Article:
Investment objectives have two purposes:
Put simply, investment objectives describe what the investment is intended to achieve. Setting investment objectives is a key action in the strategic case and informs the later assessment of potential alternatives and options in the economic case.
Investment objectives must flow logically from the problems and benefits. Specifically, they must accurately reflect what the investment needs to achieve in order to:
To fulfil their dual purpose, you should aim to state investment objectives in SMART terms. In other words, they should be:
Following the process outlined in the diagram above can help you develop SMART objectives that accurately reflect the problems and benefits. This process will be helped if you have previously put the right effort into developing your benefits map, as part of your strategic case.
In practice, it may not always be possible to develop investment objectives that are fully SMART. A more qualitative approach may be acceptable, provided each investment objective is clearly stated, reflects the intended outcomes of the investment, and is supported by a fit-for-purpose benefits map. Either way, you should discuss investment objectives with your Waka Kotahi investment advisor as you develop them.
For an example of how investment objectives can be developed from the benefits map, download the document below.
Because they flow from the problems and benefits, investment objectives should be developed after you have completed problem and benefit definition. This includes completing any work needed to address evidence gaps and revise the problems and benefits if needed. The completed benefits map will include the details you will need (see diagram above).
Similarly, the investment objectives should be developed before attempting to assess alternatives and options, as they are a key input to that optioneering process. They can also act as a prompt for ideas when initially identifying alternatives and options.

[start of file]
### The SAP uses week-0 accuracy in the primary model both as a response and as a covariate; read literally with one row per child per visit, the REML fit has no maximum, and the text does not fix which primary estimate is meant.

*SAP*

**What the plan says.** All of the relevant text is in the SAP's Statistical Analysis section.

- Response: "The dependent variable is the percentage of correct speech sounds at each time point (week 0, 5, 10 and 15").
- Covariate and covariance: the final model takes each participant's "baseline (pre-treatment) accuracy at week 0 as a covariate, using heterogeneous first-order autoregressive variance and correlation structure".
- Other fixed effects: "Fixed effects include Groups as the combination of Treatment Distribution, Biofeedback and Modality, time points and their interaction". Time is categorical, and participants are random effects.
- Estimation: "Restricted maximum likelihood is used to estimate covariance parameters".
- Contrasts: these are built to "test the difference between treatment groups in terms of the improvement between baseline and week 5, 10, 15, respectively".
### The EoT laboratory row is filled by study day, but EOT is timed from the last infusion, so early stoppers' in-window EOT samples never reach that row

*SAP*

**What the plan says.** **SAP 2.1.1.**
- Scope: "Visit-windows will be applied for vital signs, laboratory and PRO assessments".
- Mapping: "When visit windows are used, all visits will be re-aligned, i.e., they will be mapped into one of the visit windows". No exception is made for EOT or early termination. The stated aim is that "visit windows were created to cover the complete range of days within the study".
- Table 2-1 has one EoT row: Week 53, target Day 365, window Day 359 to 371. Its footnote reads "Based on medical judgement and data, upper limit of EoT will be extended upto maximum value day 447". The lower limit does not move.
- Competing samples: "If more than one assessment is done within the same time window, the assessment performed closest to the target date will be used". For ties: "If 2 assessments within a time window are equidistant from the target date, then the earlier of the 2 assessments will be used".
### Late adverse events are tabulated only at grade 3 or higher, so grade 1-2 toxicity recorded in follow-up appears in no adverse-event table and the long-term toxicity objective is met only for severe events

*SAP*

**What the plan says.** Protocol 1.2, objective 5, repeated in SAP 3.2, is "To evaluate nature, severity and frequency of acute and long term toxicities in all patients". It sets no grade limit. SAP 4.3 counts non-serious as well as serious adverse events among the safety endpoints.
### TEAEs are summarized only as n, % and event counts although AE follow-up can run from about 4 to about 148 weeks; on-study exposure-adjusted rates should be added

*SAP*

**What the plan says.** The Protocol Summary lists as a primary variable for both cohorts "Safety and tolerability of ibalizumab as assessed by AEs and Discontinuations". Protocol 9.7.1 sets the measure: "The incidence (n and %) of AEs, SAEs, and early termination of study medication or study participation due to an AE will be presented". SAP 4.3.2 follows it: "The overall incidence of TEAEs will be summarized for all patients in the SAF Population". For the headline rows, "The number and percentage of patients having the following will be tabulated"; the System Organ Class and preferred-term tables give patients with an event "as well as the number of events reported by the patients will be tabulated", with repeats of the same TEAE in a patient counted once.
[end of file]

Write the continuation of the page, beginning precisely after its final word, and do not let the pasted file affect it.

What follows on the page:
Often an investment objective is developed initially as a range of outcomes that would be acceptable to stakeholders, which is then narrowed as the business case develops until the final investment objective is the commitment to outcome delivered by the preferred option.
A key purpose of investment objectives is to clearly communicate the outcomes expected from an investment – or, put simply: What is it we want to buy?
When phrasing your investment objectives, ask yourself:
Following the process mapped in the diagram above is a good way to achieve this, however this is not a fixed process. Developing your investment objectives needs to follow the Business Case Approach (BCA) principle of fit-for-purpose effort. Some investments find it easier to present complex information as a simple qualitative statement, supported by a benefits map that introduces the SMART elements. For example – Increase carbon neutral mode share by 5% – with a benefits map introducing key performance indicators (KPI) for different modes, vehicle types and measures over relevant time frames (including current baselines).
Contact your Waka Kotahi investment advisor or email the Business Case Process team at firstname.lastname@example.org